Comcast Corp. shareholders yesterday rejected proposals from labor groups that would have placed new limits on chief executive Brian L. Roberts's influence over the cable television firm that his family has controlled for 40 years.
Roberts owns supervoting shares that account for 33.3 percent of the company's corporate votes even though he and his family own less than 1 percent of the company's stock. Comcast was founded by Roberts's father, Ralph Roberts, in 1963.
Despite a strong financial performance, corporate governance groups have been highly critical of the cable company's structure largely because of the ability of Roberts to control the company through supervoting shares.
Institutional Shareholders Services, a firm which provides advice to investors on corporate governance issues, ranks Comcast's corporate governance among the bottom 10 percent of the companies listed in the Standard & Poor's 500 index.
Sixty-nine percent of shareholders rejected a Communications Workers of America proposal that would have changed the voting structure, effectively eliminating the dual stock class structure that allows Roberts to control the company. Under the labor union's proposal, each share of Comcast would have one vote on any corporate matter.
The CWA has been putting pressure on Comcast to alter its corporate structure for the past three years, dating back to the cable company's merger with AT&T's cable unit in 2002. In contrast with most telecommunications companies, Comcast workers are generally not unionized.
Shareholders also rejected a proposal sponsored by the AFL-CIO that would have required that two-thirds of Comcast's board be independent. The proposal was aimed at the company's current bylaws that require a vote of at least nine of the company's 12 board members to oust Roberts as chief executive. About 75 percent of shareholders voted against the proposal.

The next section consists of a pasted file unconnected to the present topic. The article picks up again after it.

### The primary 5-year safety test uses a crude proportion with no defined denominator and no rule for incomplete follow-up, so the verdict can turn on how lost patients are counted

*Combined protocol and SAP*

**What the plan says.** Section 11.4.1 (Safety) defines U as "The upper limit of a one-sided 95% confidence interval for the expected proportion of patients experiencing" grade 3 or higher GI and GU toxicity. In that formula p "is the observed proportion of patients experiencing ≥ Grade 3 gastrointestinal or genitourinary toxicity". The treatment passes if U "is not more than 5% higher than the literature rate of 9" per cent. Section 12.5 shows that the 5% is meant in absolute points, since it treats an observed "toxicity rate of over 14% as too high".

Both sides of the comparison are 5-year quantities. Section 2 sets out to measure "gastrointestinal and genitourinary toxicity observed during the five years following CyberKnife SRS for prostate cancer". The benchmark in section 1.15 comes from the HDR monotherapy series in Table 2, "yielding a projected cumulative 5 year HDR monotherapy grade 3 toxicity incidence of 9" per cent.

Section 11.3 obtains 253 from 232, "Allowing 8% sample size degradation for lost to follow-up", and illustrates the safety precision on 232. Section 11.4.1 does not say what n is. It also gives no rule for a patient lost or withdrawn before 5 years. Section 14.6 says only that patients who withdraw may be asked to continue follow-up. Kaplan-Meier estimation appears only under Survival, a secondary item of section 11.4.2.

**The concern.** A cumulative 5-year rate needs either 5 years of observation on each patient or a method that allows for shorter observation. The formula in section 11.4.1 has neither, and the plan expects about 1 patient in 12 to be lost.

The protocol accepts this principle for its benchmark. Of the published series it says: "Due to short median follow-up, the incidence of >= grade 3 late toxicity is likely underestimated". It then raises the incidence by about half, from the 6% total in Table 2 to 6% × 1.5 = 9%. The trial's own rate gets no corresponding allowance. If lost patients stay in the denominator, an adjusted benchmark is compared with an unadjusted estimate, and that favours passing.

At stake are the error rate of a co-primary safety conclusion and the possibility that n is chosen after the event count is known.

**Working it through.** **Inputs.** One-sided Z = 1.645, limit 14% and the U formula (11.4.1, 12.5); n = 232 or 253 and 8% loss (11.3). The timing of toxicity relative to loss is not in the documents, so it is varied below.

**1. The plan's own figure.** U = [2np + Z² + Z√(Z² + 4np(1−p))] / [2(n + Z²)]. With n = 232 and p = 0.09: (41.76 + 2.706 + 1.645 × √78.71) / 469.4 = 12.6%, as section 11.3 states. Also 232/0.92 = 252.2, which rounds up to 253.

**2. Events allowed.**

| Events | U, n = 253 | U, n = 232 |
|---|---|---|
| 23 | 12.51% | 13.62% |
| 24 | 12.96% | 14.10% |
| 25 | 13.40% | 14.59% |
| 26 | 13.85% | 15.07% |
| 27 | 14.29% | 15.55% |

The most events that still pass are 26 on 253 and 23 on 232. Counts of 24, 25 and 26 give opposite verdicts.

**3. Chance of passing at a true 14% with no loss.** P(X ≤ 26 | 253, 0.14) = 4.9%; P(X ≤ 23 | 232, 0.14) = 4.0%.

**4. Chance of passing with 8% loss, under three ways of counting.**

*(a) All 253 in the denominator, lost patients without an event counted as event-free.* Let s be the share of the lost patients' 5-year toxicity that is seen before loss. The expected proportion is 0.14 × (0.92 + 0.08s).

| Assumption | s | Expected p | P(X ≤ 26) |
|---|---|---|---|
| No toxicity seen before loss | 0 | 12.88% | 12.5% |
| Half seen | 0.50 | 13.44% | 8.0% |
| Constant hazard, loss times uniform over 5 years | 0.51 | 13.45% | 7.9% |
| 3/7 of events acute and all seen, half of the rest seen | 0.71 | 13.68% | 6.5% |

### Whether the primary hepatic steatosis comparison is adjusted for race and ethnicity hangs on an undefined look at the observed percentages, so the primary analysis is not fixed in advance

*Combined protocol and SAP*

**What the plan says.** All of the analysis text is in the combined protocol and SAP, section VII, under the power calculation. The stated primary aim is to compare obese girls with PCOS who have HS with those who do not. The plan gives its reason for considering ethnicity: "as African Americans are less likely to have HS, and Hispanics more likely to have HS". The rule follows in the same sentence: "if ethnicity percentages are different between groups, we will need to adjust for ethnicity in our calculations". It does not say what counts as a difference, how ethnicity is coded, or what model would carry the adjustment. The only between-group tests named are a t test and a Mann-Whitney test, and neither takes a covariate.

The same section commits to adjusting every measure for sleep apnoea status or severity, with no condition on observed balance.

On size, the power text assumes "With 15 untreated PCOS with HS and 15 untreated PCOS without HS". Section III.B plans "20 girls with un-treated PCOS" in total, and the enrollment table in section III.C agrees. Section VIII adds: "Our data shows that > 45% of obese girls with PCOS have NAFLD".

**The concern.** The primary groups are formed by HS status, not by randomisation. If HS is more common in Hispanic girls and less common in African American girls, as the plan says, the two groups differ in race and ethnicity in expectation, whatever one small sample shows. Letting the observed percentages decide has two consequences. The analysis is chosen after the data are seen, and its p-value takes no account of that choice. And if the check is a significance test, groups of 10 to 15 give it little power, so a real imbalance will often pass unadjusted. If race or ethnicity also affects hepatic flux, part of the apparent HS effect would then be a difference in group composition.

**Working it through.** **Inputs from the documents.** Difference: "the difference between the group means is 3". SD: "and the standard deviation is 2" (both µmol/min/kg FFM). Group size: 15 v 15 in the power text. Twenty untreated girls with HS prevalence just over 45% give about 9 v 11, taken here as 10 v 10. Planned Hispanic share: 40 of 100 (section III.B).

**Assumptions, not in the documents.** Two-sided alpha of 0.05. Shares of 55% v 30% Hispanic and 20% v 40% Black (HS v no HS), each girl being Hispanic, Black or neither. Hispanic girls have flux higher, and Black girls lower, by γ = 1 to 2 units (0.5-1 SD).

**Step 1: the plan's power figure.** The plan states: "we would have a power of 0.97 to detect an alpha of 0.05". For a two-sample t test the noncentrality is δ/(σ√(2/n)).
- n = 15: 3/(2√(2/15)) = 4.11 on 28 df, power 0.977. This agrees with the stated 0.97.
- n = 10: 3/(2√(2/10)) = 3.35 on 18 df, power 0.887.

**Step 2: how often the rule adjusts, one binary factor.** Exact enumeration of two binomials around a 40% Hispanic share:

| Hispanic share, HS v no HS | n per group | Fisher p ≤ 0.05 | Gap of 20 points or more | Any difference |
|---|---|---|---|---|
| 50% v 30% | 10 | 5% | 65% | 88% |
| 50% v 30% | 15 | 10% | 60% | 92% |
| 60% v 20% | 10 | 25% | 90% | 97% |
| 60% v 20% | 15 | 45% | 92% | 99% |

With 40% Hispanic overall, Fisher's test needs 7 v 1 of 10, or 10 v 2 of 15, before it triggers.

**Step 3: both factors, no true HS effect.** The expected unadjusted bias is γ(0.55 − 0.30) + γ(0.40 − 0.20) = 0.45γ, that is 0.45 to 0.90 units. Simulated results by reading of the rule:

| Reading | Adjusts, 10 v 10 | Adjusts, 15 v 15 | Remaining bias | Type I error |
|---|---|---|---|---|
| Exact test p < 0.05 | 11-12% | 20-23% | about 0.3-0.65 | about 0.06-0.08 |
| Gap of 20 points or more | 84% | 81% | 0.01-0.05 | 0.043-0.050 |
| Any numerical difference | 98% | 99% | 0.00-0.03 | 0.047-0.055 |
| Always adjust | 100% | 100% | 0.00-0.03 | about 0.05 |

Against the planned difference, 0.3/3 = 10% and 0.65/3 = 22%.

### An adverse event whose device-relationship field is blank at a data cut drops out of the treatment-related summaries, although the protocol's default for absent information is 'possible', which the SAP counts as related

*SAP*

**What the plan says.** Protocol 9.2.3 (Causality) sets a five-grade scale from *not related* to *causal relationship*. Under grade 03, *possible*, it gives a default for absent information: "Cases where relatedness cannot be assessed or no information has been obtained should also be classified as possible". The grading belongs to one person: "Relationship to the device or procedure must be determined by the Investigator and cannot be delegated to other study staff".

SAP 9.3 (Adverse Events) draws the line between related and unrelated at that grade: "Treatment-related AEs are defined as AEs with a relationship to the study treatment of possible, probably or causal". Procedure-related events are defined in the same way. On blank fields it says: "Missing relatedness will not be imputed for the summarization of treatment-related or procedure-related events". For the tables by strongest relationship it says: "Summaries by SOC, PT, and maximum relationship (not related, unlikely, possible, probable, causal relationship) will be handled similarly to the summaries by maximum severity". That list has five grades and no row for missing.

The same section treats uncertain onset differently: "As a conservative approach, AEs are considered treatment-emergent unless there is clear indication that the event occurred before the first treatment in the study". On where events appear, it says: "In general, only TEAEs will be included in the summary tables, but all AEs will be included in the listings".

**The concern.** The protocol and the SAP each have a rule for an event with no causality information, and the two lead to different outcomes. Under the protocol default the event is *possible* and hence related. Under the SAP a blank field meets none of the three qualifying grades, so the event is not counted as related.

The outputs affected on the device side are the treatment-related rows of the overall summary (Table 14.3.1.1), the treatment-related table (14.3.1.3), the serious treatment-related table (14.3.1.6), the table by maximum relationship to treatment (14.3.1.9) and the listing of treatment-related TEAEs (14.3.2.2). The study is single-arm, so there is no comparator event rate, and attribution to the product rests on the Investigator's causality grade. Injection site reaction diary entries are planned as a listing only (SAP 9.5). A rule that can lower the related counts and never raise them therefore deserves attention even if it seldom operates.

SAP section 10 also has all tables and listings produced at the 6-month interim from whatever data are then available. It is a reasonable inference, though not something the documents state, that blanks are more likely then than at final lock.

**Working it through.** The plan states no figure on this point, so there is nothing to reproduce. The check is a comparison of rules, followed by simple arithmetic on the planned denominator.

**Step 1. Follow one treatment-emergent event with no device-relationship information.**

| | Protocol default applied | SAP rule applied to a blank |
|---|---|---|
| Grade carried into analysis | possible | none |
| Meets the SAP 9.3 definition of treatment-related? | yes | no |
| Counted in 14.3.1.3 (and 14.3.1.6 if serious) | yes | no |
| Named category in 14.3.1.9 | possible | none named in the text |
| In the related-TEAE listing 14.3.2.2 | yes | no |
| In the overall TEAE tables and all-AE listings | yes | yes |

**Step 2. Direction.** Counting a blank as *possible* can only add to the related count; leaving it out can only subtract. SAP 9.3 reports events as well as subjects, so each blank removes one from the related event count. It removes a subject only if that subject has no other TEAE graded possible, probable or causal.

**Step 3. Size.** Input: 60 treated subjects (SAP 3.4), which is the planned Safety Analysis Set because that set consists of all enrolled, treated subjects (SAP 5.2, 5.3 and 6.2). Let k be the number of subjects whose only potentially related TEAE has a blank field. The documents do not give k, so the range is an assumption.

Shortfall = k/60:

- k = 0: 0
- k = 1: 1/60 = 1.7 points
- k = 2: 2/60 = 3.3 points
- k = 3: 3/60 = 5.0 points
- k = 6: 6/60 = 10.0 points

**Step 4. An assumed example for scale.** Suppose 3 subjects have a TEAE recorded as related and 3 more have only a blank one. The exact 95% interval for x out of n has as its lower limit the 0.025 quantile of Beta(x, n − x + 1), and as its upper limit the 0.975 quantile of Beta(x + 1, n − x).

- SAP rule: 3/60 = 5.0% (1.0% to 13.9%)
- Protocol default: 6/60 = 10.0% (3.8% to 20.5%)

ISS recommended to its clients that they vote in favor of both the CWA and AFL-CIO proposals.
Comcast Executive Vice President David L. Cohen defended the current voting structure and said it has not weakened oversight. He also said the system benefited the company in other ways.
"It has been helpful in preserving a stability of management that has inured to the benefit of shareholders," Cohen said.
The shareholder vote came on the same day that the Philadelphia-based company announced that Roberts will assume the additional title of chairman, a move that runs counter to a trend among large corporations that have recently separated the roles of chairman and chief executive.
Roberts takes over the chairman title from C. Michael Armstrong, who stepped down from the position one year earlier than originally anticipated. Armstrong, the former chief executive of AT&T Corp., joined the board after Comcast's merger with the long-distance giant's cable unit in 2002. Armstrong said yesterday that he was leaving to spend more time with his family.
The shareholders meeting was the first since Comcast dropped its $56 billion bid for Walt Disney Co. Some investors worried that Comcast had pursued the entertainment giant because it had lost confidence in the future of the cable industry.
"Nothing could be further from the truth," Roberts told investors during the shareholder's meeting. He pointed to the company's growth in high-speed Internet and popularity of its premium cable television packages. Roberts also said the company plans to begin rolling out a new Internet-based telephone service during the next two years.